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I would like to write a shell extensions to completely customize the display of a particular folder, ala the Assembly Cache Viewer (browse to c:\windows\assembly and you will see what I mean). Which COM interfaces are responsible for providing these hooks? My 'viewer' will be written in C#...

Thanks!

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And the winner is: ssware.com/eznamespaceextensions/eznamespaceextensions.htm –  Adam Nov 13 '09 at 3:09

2 Answers 2

up vote 3 down vote accepted

Here's an article that should get you on your way:

Extending the Windows shell with namespace extensions allows you to create some custom functionality for Windows Explorer. One common use is to enable Explorer to present a list of items that do not exist in one real folder, but actually reside in a number of places. The view on the folder makes it look like these items are in one place, so managing them becomes easier. This article illustrates the process of creating custom shell namespace extensions using C# and the .NET Framework. [...]

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I have tried this code... and used it by calling: ShellFolder.RegisterFunction(typeof(Class1)); But it doesnt appear to do anything... does it not work on Vista? –  Adam Sep 11 '09 at 1:44

Note that there is controversy about doing explorer extensions in .NET.

Example problem: If you target .NET 2.0, then your extension won't work in any "open file" dialogs shown by .NET 1.1 applications. A process can load only one version of the .NET runtime.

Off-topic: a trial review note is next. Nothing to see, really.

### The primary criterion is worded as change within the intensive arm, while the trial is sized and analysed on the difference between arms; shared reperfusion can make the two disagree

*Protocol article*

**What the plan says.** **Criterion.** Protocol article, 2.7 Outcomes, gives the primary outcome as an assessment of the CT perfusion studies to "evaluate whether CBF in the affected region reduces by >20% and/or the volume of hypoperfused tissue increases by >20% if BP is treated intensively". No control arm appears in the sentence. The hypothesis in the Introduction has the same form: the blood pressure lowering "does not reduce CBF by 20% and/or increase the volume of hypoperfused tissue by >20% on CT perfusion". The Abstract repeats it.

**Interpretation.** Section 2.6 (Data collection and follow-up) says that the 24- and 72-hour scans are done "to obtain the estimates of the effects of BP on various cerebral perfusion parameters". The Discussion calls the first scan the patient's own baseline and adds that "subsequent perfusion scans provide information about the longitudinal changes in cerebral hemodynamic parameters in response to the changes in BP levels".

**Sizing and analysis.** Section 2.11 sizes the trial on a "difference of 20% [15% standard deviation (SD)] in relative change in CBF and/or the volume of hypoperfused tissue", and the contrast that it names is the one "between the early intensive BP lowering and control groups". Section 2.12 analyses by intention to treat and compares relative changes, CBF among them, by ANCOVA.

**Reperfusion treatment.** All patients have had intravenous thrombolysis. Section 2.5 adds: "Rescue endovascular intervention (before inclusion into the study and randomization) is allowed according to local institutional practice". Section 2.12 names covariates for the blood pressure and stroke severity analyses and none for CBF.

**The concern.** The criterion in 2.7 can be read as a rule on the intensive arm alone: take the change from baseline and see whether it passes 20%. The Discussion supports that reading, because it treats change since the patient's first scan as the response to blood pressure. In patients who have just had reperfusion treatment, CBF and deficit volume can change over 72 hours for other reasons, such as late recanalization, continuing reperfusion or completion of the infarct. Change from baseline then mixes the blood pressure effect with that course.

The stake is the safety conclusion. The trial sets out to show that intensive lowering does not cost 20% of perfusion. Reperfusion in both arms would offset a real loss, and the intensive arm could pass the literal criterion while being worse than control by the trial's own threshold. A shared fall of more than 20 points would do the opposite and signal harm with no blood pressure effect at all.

It's not just a matter of your extension not working; you will be injecting a particular version of the .NET runtime into any application that uses file dialogs. That's bad news if the app is an unmanaged application that was planning on loading a COM component targetting a newer version of the .NET runtime, etc.

edit: as explained in the comment, this has now been solved by the .NET 4.0 runtime. Therefore, managed explorer extensions should always target .NET 4.0 or later.

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The latest .Net 4.0 runtime supports in process side-by-side loading of the .Net 4.0 runtime (and ALL future runtimes) with earlier .Net runtimes. See following excerpt from msdn.microsoft.com/en-us/magazine/ee819091.aspx "With the ability to have multiple runtimes in process with any other runtime, we can now offer general support for writing managed shell extensions—even those that run in-process with arbitrary applications on the machine." –  logicnp Feb 23 '10 at 8:15

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